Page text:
Polkinghorne explained that "Science tells us how the world works, but religion tells us there is a meaning and purpose, something being fulfilled in the unfolding of the history of the world. So I need both those perspectives if I am truly to understand the really rich and remarkable world in which we live."

As ever we would think that this mefaphysical "worldview" as that which gives a helpful context to physics but is not inherently complementary to and flowing from it is not quite right, nor is it the traditional Christian one. The idea that the sources of scientific and metaphysical knowledge are almost separate is we think too influenced by that pre-scientific ontology which was rightly holistic but only through being quasi-dualistic. When combined with the non-dualistic physical ontology of modern discovery, the holism has been put under threat and the reductionist reaction of much atheism has been fostered (see our May issue). We would argue that the phenomenon of human minds self-consciously observing the physical is the source of science, and with and through thisthe source of metaphysics. The physical always immediately points to the spiritual as its meaningful context (see our editorial).


It is interesting that the film goes straight on to consider atheistic attempts to hypothesise a "multi-verse" in order to undermine the theistic use of the Anthropic Principle. The idea is that each universe has different fundamental constants, and ours is just the "lucky" one. This directly challenges the idea that, given that life would not have emerged if the physical constants had been a little bit different, they must (very likely) have been set by an intelligence.

The film surely rightly points out that this very speculative idea that our universe is just one of a very large number just makes the cosmos bigger, without thereby removing the apparent need for the sustenance of God. But the DVD doesn't really explain why this is so, moving quickly on to affirm that such atheistic use of the multi-verse still leaves unanswered the question "Why something rather than nothing?" This response to the multi-verse challenge seems actually to move a little away from the documentary's earlier stated position that the universe is as you would expect a designed cosmos to be.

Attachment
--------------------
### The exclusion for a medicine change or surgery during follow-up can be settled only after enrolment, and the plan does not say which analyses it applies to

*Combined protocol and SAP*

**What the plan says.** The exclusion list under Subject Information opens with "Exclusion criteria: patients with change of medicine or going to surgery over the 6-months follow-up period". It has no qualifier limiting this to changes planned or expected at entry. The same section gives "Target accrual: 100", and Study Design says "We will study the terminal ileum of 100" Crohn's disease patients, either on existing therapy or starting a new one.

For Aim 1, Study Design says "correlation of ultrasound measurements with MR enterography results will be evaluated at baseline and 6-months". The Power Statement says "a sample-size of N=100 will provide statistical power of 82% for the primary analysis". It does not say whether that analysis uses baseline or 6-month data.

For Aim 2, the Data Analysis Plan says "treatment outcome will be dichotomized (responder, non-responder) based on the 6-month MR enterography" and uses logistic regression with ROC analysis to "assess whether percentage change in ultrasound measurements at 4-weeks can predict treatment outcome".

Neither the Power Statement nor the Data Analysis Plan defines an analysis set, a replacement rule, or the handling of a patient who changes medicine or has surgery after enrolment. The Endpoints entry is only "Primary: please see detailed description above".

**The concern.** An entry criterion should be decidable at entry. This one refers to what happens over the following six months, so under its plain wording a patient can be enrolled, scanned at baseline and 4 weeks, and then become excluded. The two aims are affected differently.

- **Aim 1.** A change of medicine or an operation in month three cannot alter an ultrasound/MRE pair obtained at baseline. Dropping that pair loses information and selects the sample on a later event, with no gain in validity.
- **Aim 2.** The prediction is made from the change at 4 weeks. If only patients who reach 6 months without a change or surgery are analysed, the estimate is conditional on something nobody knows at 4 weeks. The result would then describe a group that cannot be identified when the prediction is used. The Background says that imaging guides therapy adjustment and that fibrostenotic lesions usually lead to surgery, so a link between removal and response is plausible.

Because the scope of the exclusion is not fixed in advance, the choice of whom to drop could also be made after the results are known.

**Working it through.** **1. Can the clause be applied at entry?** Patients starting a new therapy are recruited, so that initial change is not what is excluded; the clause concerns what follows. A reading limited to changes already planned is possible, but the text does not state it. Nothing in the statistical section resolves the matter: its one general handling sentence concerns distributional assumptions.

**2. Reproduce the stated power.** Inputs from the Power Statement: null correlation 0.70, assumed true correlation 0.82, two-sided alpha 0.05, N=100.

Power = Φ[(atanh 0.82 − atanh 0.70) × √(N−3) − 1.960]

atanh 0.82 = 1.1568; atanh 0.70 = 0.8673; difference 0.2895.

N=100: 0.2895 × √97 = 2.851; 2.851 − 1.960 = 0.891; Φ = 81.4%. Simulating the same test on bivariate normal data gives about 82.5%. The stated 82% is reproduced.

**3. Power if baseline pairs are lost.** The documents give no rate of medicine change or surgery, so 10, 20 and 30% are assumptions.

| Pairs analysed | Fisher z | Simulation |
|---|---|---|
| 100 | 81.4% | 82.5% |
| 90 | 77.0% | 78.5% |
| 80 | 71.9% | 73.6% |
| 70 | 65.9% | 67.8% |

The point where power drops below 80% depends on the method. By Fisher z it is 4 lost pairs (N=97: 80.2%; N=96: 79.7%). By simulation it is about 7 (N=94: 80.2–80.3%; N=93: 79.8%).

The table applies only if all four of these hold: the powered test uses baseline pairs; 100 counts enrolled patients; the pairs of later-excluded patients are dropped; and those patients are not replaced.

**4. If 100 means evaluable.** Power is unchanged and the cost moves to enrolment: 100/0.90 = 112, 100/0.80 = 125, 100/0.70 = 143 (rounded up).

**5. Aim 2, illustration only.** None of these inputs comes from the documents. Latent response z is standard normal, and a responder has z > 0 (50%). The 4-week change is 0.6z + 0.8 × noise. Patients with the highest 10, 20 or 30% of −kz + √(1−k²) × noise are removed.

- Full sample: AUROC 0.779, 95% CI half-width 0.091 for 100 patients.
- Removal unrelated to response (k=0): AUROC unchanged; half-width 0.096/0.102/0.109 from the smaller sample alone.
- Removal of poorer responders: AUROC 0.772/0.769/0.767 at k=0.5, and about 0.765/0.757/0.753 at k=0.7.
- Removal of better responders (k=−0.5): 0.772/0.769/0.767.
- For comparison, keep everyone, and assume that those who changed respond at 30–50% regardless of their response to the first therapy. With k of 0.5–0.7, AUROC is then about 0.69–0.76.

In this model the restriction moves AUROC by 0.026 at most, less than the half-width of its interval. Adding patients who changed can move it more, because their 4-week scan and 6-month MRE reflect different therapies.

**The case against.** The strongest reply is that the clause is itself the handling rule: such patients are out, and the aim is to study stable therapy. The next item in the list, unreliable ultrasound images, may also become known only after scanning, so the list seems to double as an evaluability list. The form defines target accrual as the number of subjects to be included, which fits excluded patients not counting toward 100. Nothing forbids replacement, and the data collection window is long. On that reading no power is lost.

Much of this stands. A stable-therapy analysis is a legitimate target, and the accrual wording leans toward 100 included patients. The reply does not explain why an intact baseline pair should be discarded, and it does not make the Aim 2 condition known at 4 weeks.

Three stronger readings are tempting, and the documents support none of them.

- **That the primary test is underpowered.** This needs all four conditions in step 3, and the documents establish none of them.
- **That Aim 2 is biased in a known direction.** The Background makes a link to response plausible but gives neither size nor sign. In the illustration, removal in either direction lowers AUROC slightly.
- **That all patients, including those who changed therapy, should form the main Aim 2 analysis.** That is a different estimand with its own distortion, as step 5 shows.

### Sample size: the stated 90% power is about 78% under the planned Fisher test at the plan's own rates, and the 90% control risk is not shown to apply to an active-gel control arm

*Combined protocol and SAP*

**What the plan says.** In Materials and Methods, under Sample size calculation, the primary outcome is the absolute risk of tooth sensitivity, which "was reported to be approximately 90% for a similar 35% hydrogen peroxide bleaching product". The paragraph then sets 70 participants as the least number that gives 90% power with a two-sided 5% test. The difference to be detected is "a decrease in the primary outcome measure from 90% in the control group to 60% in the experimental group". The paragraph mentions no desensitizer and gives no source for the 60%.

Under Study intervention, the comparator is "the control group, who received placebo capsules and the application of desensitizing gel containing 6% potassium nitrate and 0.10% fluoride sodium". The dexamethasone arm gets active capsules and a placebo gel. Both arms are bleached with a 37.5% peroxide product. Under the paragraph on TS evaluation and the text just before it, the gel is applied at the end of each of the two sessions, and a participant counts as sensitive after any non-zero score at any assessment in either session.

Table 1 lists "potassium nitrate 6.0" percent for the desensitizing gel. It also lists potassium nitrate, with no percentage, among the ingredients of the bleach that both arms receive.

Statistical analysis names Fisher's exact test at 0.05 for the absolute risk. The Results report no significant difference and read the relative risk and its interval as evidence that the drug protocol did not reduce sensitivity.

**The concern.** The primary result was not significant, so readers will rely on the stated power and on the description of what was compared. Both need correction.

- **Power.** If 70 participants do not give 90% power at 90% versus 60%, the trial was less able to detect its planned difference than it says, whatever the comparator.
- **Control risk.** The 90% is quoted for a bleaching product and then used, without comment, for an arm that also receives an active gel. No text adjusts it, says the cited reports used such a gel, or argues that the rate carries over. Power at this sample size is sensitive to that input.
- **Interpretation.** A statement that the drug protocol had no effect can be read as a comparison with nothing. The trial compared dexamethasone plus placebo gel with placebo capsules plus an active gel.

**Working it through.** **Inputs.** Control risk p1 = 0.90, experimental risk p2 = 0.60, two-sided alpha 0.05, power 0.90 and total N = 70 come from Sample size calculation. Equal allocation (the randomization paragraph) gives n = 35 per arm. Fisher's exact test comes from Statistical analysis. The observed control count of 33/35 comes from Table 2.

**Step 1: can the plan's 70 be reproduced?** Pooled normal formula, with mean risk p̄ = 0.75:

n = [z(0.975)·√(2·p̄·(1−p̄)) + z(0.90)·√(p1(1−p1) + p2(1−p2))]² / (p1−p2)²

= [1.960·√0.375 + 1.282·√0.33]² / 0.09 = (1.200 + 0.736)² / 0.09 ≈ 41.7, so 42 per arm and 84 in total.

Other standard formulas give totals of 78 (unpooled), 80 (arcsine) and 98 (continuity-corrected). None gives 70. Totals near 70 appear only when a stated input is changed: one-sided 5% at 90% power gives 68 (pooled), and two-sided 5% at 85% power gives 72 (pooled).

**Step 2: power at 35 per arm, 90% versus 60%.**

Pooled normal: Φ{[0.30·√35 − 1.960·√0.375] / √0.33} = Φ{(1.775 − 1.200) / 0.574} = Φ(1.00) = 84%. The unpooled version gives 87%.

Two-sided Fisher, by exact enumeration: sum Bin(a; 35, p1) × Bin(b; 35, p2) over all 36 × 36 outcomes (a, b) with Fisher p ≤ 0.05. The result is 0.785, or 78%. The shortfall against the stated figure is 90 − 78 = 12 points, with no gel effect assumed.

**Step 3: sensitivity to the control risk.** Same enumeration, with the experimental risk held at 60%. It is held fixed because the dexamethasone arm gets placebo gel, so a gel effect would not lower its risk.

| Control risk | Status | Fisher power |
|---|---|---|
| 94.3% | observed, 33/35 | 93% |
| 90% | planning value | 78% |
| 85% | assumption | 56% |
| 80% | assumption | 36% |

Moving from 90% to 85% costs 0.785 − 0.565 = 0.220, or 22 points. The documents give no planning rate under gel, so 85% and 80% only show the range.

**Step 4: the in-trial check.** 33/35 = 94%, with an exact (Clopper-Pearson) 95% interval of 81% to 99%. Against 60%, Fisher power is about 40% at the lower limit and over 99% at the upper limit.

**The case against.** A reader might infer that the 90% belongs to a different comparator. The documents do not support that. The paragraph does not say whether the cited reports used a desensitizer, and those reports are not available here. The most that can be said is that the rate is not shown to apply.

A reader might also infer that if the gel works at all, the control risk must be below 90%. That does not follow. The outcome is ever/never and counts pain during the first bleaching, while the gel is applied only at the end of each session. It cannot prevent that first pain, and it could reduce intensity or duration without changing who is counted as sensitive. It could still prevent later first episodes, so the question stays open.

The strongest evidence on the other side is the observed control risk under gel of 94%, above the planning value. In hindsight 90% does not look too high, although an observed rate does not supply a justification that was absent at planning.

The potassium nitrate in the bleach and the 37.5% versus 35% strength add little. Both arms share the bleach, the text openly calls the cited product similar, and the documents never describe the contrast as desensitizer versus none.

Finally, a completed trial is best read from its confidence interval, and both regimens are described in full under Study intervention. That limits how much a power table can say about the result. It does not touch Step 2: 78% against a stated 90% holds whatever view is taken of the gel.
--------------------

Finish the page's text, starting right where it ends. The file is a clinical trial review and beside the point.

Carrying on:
We think it more fruitful to emphasise, from the "anthropic" angle indeed, but also from the very nature of matter-energy, the overall physical unity of the cosmos. This affirmation is certainly not affected at all by the proposal that our universe is, somewhat mysteriously, inter-connected with other ones, and argues, a posteriori, for an immediately complimentary, creative mind which founds and sustains its order across space and time. The traditional, intimate development of metaphysics upon physics is the template to which to return. In light of modern science it can revindicate St Paul's insight and Catholic teaching, and help set the foundations anew of a Christian civilization.


When asked about the body-soul distinction, Polkinghorne, argued engagingly for a distance from dualism, while maintaining a certain complimentarity of the physical and the spiritual. The third programme in the series "Is There Anybody There?" argues for a significant distinction of humans from animals, when looking at our creativity, moral reasoning and experience of being free. It proposes that this "spiritual" dimension is an emergent phenomenon from the complexity of the brain, just as nature is shot through with unities having holistic properties. It admits to this leaving a remaining mystery concerning just how low-level mechanism coheres with freedom.

This position, we think, treats the determinism of physical things and the freedom of humans as just one of a list of properties. We would argue for them being defining characteristics respectively of matter and mind. Physical matter is intrinsically determined, and spiritual mind, whether of man or of the Transcendent God in whose image he is made, is intrinsically a free determiner. They are distinct but complementary. Thus we would argue for the classical Christian doctrine of the non-physical human soul, inter-defined with the human body.

We think this is the missing link in the noble and engaging vision of the Test of Faith project.

Faith Magazine

September - October 2009